- Love And Death At St. Cluedo’s. Written by Giselle. I read this as a parody on the board game Giselle and a clear contender. I did hesitate a bit over the need you felt to include the skills of the various teaching staff, or perhaps it was simply the way in which you did it. It was a fun story that came across as such (you should write a film script).
- No, That’s Not A Swiss Roll! Written by Charles Stuart . Each time I read this story Charles I giggle, I find it really funny. The scenario presented of a first year student group in a tutorial being confronted by a demented Mrs White bludgeoning Professor Plum to death is pure black comedy. You could have connected Van der Waals forces with he student’s study subject (or left it out of the story), I thought that they may be studying criminology but that would have been Van de Valk. The court case and the ending added to the humour of the story
- My First Day At Grammar School. Written by Gazoopi. I thought that this was a good storyline spoilt — largely — by the attempt to build in Cluedo characters, which made it unbelievable. I also thought that it was semi autobiographical (but perhaps not?). The dialogue between Jim and Sue was also came across as being somewhat contrived.
- Cludon Abbey. Written by Chester Goode. I really liked the script Chester especially, … but then he were always too busy tryin’ to … well … you know … . It was good to meet Jazz McCool again, though I would have liked a better solution. Perhaps Jazz could have found a flyer somewhere that had been missed.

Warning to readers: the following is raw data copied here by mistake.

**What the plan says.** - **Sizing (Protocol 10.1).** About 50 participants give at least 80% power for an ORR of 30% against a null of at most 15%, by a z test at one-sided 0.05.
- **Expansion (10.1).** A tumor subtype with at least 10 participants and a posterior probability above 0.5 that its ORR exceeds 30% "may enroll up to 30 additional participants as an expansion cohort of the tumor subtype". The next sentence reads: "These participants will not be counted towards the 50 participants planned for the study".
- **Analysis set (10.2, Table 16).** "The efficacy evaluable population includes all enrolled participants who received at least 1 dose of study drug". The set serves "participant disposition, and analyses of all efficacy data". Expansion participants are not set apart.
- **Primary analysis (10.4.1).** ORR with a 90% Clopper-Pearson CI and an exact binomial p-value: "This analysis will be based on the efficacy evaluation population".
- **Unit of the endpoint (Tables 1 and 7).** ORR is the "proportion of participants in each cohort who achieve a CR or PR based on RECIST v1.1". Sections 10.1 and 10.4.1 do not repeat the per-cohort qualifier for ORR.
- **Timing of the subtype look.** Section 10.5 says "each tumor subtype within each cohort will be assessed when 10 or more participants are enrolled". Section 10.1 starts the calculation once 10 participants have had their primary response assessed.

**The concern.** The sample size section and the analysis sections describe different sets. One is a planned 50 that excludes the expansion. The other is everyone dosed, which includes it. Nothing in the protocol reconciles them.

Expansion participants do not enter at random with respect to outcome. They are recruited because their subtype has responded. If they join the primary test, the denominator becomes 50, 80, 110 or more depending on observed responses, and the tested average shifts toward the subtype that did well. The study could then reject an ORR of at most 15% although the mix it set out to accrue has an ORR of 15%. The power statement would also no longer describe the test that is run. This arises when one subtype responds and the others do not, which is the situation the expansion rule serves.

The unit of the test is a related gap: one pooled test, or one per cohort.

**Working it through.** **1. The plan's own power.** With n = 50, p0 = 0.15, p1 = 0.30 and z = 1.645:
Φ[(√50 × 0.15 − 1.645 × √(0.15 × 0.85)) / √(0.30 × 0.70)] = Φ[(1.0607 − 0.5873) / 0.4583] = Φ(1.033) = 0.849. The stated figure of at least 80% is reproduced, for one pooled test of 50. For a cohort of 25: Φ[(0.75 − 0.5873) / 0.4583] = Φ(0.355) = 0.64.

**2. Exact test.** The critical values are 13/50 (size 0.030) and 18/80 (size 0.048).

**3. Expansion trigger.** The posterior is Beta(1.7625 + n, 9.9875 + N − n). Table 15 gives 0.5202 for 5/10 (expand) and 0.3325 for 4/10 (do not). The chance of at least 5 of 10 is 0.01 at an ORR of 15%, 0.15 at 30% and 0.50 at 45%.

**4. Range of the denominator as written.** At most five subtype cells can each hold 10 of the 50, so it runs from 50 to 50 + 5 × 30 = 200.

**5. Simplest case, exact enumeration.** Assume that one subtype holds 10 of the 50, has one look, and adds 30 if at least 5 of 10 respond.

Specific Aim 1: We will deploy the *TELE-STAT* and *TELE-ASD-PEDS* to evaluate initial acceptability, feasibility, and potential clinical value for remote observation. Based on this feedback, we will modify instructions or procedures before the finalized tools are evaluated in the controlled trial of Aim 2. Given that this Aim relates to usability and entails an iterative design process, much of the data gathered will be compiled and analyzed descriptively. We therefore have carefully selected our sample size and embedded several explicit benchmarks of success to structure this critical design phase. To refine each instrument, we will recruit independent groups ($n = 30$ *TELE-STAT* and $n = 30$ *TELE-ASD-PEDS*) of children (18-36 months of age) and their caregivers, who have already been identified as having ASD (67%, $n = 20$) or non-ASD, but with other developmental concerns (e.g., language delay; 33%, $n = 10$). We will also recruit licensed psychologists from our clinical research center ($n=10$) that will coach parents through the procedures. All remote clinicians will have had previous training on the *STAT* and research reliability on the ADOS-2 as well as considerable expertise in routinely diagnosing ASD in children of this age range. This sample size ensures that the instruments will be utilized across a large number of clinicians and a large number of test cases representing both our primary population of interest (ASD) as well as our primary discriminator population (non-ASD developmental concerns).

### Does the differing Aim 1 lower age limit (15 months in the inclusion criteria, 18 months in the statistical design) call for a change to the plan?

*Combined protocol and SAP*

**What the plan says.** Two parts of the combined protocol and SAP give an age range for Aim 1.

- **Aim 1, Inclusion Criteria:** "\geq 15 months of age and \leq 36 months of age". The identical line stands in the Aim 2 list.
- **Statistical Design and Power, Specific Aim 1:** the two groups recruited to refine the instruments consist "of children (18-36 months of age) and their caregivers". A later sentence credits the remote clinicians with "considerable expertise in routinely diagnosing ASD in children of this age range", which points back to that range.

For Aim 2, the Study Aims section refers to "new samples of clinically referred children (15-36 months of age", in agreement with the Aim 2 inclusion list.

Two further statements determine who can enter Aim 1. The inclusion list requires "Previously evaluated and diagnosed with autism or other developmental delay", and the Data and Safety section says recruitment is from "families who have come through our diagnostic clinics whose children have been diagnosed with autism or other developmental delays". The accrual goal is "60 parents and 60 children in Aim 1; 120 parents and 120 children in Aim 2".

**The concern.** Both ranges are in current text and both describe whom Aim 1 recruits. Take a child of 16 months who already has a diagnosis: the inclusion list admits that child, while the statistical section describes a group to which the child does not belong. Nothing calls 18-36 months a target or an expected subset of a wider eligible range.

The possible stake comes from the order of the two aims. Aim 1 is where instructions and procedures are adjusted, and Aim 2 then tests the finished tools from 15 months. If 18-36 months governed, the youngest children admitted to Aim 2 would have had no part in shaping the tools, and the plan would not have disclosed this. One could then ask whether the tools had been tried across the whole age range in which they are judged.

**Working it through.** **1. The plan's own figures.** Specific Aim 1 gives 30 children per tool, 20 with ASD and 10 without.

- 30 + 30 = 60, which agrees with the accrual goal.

- An Elegant Knot. Written by Seadams. This was a really clever and readable story Seadams . The line, There’s a noose loose aboot this house, was really amusing as was the portrayal of the Cluedo characters (old Keen-as). Unsure about the ending — wondering if Professor Plum and the rope was a common occurrence or if he really was looking to end his life while he had the faculties to do so. It seems that he was was already beyond that point and if they were to fully return the story may take a rather macabre turn, which poor Mrs White may regret (if it was actually a rope and not a tie).
- “I Have Some Tv Work For You.” Written by Bleda. I wonder how many people the allusions will resonate with Bleda — the price is right, come on down!’ I couldn’t place allusions to most of the names that I didn’t recognise , although Will Painter immediately brought Alan Sillitoe’s William Posters to mind. It was quite trip down memory lane, full of humour, quite how auto-biographical in parts I’m not really sure — I coulda been a contender. I coulda been somebody, instead of Dr Black. Lovely story!
- Clueless. Written by Rosiedee. Fag-Ash Lil is a term that I use a lot Rosie, having decided to source its origins I found them always disputed. The images of a characters portrayed was alway shattered by the withering thoughts of another: Scarlet — What a prize plonker he looks. Mustard — Bloody bossy cow. The interactions between the characters was cleverly done as were your allusions to their self image. However, the story became increasingly convoluted with themes and sub plots that could be expanded on. Perhaps your intention is that the story is itself a game of Cluedo. If so, it requires more concentration than I could muster and rather than a short story of 3000 words could be a longer piece, a novel even.